This Book takes its name from the holy man of whom it treats: who, according to the more probable opinion, was of the race of Esau; and the same as Jobab, king of Edom, mentioned Gen. 36.33. It is uncertain who was the writer of it. Some attribute it to Job himself; others to Moses, or some one of the prophets. In the Hebrew it is written in verse, from the beginning of the third chapter to the forty-second chapter.
Job's virtue and riches. Satan by permission from God strippeth him of all his substance. His patience.
1:1. There was a man in the land of Hus, whose name was Job, and that man was simple and upright, and fearing God, and avoiding evil.
Hus. . .The land of Hus was a part of Edom; as appears from Lam. 4.21.—Ibid. Simple. . .That is, innocent, sincere, and without guile.
1:2. And there were born to him seven sons and three daughters.
1:3. And his possession was seven thousand sheep, and three thousand camels, and five hundred yoke of oxen, and five hundred she asses, and a family exceedingly great: and this man was great among all the people of the east.
1:4. And his sons went, and made a feast by houses, every one in his day. And sending, they called their three sisters, to eat and drink with them.
And made a feast by houses. . .That is, each made a feast in his own house and had his day, inviting the others, and their sisters.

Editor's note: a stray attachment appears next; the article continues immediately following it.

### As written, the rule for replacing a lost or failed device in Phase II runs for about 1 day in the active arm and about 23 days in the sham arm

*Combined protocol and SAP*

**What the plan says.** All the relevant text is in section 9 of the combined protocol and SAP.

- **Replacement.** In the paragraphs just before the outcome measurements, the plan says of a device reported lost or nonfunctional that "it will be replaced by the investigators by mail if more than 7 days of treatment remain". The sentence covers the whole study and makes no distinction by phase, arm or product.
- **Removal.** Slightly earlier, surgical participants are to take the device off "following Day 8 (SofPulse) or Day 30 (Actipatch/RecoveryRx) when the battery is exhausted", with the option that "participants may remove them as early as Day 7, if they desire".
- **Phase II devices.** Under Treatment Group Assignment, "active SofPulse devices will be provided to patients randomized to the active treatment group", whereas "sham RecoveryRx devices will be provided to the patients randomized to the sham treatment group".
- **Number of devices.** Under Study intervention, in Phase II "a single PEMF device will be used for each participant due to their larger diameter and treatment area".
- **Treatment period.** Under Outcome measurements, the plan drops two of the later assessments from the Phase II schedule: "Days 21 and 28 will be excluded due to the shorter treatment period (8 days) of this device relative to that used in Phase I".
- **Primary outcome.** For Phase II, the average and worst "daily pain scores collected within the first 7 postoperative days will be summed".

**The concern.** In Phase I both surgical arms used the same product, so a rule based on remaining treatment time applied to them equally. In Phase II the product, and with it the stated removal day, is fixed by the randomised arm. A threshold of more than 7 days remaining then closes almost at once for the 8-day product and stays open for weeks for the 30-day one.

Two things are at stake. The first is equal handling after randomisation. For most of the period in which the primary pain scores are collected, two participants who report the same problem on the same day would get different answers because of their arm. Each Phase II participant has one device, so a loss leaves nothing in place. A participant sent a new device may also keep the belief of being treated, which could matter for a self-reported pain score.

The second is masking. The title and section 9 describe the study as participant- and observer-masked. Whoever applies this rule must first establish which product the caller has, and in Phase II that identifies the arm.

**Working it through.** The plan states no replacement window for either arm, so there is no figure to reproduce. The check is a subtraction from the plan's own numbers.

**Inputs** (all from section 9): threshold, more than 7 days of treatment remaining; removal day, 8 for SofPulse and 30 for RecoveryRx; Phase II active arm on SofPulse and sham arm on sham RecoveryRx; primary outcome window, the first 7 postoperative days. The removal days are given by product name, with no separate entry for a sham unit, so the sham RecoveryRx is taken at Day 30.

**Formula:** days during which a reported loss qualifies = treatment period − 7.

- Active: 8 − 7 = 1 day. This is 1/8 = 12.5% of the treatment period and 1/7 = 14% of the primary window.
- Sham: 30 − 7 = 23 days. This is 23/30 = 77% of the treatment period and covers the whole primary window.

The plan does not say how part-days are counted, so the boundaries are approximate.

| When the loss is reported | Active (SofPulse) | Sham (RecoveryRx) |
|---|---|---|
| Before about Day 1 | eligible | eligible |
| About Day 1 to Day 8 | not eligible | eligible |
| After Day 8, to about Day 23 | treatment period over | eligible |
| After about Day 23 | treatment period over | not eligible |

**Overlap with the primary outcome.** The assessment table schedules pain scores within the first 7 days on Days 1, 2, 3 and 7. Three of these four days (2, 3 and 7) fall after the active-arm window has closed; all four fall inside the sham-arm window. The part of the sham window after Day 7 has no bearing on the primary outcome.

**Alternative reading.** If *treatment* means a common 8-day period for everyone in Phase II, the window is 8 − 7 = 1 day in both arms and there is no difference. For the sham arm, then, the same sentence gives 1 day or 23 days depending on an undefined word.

1:5. And when the days of their feasting were gone about, Job sent to them, and sanctified them: and rising up early, offered holocausts for every one of them. For he said: Lest perhaps my sons have sinned, and have blessed God in their hearts. So did Job all days.
Blessed. . .For greater horror of the very thought of blasphemy, the scripture both here and ver. 11, and in the following chapter, ver. 5 and 9, uses the word bless to signify its contrary.
1:6. Now on a certain day, when the sons of God came to stand before the Lord, Satan also was present among them.
The sons of God. . .The angels.—Ibid. Satan also, etc. This passage represents to us in a figure, accommodated to the ways and understandings of men, 1. The restless endeavours of Satan against the servants of God; 2. That he can do nothing without God's permission; 3. That God doth not permit him to tempt them above their strength: but assists them by his divine grace in such manner, that the vain efforts of the enemy only serve to illustrate their virtue and increase their merit.
1:7. And the Lord said to him: Whence comest thou? And he answered and said: I have gone round about the earth, and walked through it.
1:8. And the Lord said to him: Hast thou considered my servant, Job, that there is none like him in the earth, a simple and upright man, and fearing God, and avoiding evil?
1:9. And Satan answering, said: Doth Job fear God in vain?
1:10. Hast thou not made a fence for him, and his house, and all his substance round about, blessed the works of his hands, and his possession hath increased on the earth?